Journal of the History of Medicine and Allied Sciences
Volume 62, Number 3, July 2007
Parascandola, John, 1941-
Physiology, Propaganda, and Pound Animals: Medical Research and Animal Welfare in Mid-Twentieth Century America [Access article in PDF] Subject Headings:
Animal Welfare Institute.
National Society for Medical Research (U.S.)
Animal experimentation -- Moral and ethical aspects -- United States -- History -- 20th century.
Physiology -- United States -- History -- 20th century.
In 1952, the University of Michigan physiologist Robert
Gesell shocked his colleagues at the business meeting of the American
Physiological Society by reading a prepared statement in which he
claimed that some of the animal experimentation being carried out by
scientists was inhumane. He especially attacked the National Society for
Medical Research (NSMR), an organization that had been founded to
defend animal experimentation. This incident was part of a broader
struggle taking place at the time between scientists and animal welfare
advocates with respect to what restrictions, if any, should be placed on
animal research. A particularly controversial issue was whether or not
pound animals should be made available to laboratories for research. Two
of the prominent players in this controversy were the NSMR and the
Animal Welfare Institute, founded and run by Gesell’s daughter, Christine
Stevens. This article focuses on the interaction between these two organizations
within the broader context of the debate over animal experimentation in the mid-twentieth century.
animal research, animal welfare, antivivisection, National Society for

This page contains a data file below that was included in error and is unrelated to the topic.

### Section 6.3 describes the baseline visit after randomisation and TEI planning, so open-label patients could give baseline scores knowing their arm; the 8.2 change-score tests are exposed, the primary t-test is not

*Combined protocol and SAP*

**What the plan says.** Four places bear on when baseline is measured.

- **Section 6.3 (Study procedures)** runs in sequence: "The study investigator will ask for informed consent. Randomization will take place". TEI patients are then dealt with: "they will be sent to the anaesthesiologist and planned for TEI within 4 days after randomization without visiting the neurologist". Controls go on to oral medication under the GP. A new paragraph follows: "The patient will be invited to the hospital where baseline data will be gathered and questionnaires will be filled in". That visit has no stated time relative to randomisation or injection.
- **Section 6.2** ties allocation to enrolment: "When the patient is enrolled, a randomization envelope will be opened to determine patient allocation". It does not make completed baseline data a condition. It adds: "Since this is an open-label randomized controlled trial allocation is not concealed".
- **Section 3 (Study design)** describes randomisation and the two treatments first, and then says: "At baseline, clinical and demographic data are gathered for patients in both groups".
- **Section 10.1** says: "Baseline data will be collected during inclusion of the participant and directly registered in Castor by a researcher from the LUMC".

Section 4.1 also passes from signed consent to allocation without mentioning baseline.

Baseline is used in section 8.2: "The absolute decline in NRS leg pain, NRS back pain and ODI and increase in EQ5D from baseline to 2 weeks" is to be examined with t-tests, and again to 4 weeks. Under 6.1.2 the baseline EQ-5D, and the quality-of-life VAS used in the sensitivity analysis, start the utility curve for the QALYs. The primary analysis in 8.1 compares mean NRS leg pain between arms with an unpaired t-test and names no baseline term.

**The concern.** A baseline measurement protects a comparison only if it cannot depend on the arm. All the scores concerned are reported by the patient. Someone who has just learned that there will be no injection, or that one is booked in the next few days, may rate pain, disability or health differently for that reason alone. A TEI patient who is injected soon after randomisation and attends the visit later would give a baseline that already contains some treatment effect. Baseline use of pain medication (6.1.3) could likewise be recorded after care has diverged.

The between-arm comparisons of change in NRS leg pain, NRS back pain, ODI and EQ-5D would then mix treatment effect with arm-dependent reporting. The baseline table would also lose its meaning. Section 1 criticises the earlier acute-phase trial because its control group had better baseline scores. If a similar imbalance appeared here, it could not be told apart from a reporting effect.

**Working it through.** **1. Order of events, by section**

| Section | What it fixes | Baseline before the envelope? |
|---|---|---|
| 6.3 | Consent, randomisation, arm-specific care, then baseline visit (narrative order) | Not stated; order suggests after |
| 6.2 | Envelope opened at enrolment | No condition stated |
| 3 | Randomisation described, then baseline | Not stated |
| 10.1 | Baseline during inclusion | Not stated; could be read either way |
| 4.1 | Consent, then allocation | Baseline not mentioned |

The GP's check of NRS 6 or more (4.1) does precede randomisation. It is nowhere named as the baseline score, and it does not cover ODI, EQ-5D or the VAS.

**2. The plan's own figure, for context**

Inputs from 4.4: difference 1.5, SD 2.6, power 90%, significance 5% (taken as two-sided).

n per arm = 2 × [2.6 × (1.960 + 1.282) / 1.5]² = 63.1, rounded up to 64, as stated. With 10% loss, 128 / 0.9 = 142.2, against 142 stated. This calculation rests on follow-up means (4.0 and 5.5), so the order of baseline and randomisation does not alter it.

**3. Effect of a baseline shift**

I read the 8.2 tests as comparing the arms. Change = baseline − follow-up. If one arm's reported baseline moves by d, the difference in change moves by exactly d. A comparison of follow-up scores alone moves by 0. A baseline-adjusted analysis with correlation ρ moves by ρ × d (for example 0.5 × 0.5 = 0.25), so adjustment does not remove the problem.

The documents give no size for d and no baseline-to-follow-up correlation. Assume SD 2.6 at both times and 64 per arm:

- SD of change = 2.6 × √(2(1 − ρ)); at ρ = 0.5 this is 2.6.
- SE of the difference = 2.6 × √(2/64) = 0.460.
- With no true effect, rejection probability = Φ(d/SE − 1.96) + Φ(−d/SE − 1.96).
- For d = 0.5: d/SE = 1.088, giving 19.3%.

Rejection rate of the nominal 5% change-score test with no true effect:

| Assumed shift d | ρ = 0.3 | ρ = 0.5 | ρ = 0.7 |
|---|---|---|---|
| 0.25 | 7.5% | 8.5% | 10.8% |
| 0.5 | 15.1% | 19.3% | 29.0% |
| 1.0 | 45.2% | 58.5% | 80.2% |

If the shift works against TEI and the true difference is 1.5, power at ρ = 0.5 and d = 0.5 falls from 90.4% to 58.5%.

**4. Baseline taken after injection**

Medical Research, Animal Welfare Institute, American Physiological
Society, Robert Gesell, Christine Stevens, Ralph Rohweder.
Cortas, Chadi S.
Talley, Colin Lee, 1963-
"Appropriate Remedial Action?" Medical Students, Medical Schools, and Smoking and Health Education in New York and the United States, 1964-87 [Access article in PDF] Subject Headings:
Medical education -- Curricula -- United States -- History -- 20th century.
Smoking -- Health aspects -- United States -- History -- 20th century.
Lungs -- Cancer -- United States -- Prevention -- History -- 20th century.
The Surgeon General’s 1964 report on smoking and health,
which declared that cigarette smoking was a cause of lung cancer, is considered
a landmark in the history of medicine and public health. This
article examines the impact of the report on medical student education by
reviewing how the relationship between smoking and lung cancer was
presented in medical school textbooks and syllabi between 1964 and
1987, changes in hospital smoking regulations and doctors’ attitudes
toward smoking following the publication of the report, and medical students’
smoking patterns and attitudes toward cigarette smoking in the
years after 1964. Although it provided some advanced students with
additional insight into mechanisms of pathogenesis related to smoking,
the education that many medical students received seems to have been
neither a primary influence on their smoking patterns nor an important
source of their scientific understanding of the causal link between
smoking and lung cancer for at least a decade following the publication of
the Surgeon General’s report.
smoking, lung cancer, medical